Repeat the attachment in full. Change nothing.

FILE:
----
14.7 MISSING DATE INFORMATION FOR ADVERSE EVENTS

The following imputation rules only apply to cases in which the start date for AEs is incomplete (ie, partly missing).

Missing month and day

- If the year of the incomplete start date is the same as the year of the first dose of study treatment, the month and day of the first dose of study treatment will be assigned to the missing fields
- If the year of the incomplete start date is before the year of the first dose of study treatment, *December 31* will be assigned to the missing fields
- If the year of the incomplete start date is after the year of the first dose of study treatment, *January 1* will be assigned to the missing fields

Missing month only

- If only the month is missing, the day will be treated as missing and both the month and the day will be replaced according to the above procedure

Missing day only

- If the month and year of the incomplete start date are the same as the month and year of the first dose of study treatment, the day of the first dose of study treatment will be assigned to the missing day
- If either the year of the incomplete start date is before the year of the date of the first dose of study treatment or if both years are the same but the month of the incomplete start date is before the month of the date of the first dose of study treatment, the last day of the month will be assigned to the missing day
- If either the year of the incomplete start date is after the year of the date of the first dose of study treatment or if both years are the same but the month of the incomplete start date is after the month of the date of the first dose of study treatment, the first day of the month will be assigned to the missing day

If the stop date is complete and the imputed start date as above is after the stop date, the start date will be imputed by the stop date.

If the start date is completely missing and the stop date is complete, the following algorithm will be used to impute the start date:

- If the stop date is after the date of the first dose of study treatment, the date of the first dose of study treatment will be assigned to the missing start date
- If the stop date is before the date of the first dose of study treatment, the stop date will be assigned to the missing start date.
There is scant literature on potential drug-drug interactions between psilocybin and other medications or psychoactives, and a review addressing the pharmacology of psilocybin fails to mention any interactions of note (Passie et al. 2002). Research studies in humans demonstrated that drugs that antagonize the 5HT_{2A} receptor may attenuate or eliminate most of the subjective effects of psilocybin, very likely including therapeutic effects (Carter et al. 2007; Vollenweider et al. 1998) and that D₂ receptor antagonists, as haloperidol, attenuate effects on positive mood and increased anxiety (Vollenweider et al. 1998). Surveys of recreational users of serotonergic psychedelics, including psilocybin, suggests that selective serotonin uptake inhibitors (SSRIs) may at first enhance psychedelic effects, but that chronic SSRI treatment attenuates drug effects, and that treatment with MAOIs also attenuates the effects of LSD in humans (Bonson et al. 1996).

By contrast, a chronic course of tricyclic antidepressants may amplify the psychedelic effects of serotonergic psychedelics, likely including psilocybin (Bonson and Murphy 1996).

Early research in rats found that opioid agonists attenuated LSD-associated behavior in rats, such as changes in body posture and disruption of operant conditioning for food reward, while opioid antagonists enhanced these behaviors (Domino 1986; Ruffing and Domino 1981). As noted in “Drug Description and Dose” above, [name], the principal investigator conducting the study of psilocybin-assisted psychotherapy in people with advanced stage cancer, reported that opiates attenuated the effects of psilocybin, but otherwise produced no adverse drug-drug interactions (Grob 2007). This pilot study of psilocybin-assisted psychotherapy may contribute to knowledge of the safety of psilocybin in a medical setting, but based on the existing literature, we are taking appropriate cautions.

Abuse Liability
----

14.7 MISSING DATE INFORMATION FOR ADVERSE EVENTS

The following imputation rules only apply to cases in which the start date for AEs is incomplete (ie, partly missing).

Missing month and day

- If the year of the incomplete start date is the same as the year of the first dose of study treatment, the month and day of the first dose of study treatment will be assigned to the missing fields
- If the year of the incomplete start date is before the year of the first dose of study treatment, *December 31* will be assigned to the missing fields
- If the year of the incomplete start date is after the year of the first dose of study treatment, *January 1* will be assigned to the missing fields

Missing month only

- If only the month is missing, the day will be treated as missing and both the month and the day will be replaced according to the above procedure

Missing day only

- If the month and year of the incomplete start date are the same as the month and year of the first dose of study treatment, the day of the first dose of study treatment will be assigned to the missing day
- If either the year of the incomplete start date is before the year of the date of the first dose of study treatment or if both years are the same but the month of the incomplete start date is before the month of the date of the first dose of study treatment, the last day of the month will be assigned to the missing day
- If either the year of the incomplete start date is after the year of the date of the first dose of study treatment or if both years are the same but the month of the incomplete start date is after the month of the date of the first dose of study treatment, the first day of the month will be assigned to the missing day

If the stop date is complete and the imputed start date as above is after the stop date, the start date will be imputed by the stop date.

If the start date is completely missing and the stop date is complete, the following algorithm will be used to impute the start date:

- If the stop date is after the date of the first dose of study treatment, the date of the first dose of study treatment will be assigned to the missing start date
- If the stop date is before the date of the first dose of study treatment, the stop date will be assigned to the missing start date.
There is scant literature on potential drug-drug interactions between psilocybin and other medications or psychoactives, and a review addressing the pharmacology of psilocybin fails to mention any interactions of note (Passie et al. 2002). Research studies in humans demonstrated that drugs that antagonize the 5HT_{2A} receptor may attenuate or eliminate most of the subjective effects of psilocybin, very likely including therapeutic effects (Carter et al. 2007; Vollenweider et al. 1998) and that D₂ receptor antagonists, as haloperidol, attenuate effects on positive mood and increased anxiety (Vollenweider et al. 1998). Surveys of recreational users of serotonergic psychedelics, including psilocybin, suggests that selective serotonin uptake inhibitors (SSRIs) may at first enhance psychedelic effects, but that chronic SSRI treatment attenuates drug effects, and that treatment with MAOIs also attenuates the effects of LSD in humans (Bonson et al. 1996).

By contrast, a chronic course of tricyclic antidepressants may amplify the psychedelic effects of serotonergic psychedelics, likely including psilocybin (Bonson and Murphy 1996).

Early research in rats found that opioid agonists attenuated LSD-associated behavior in rats, such as changes in body posture and disruption of operant conditioning for food reward, while opioid antagonists enhanced these behaviors (Domino 1986; Ruffing and Domino 1981). As noted in “Drug Description and Dose” above, [name], the principal investigator conducting the study of psilocybin-assisted psychotherapy in people with advanced stage cancer, reported that opiates attenuated the effects of psilocybin, but otherwise produced no adverse drug-drug interactions (Grob 2007). This pilot study of psilocybin-assisted psychotherapy may contribute to knowledge of the safety of psilocybin in a medical setting, but based on the existing literature, we are taking appropriate cautions.

Abuse Liability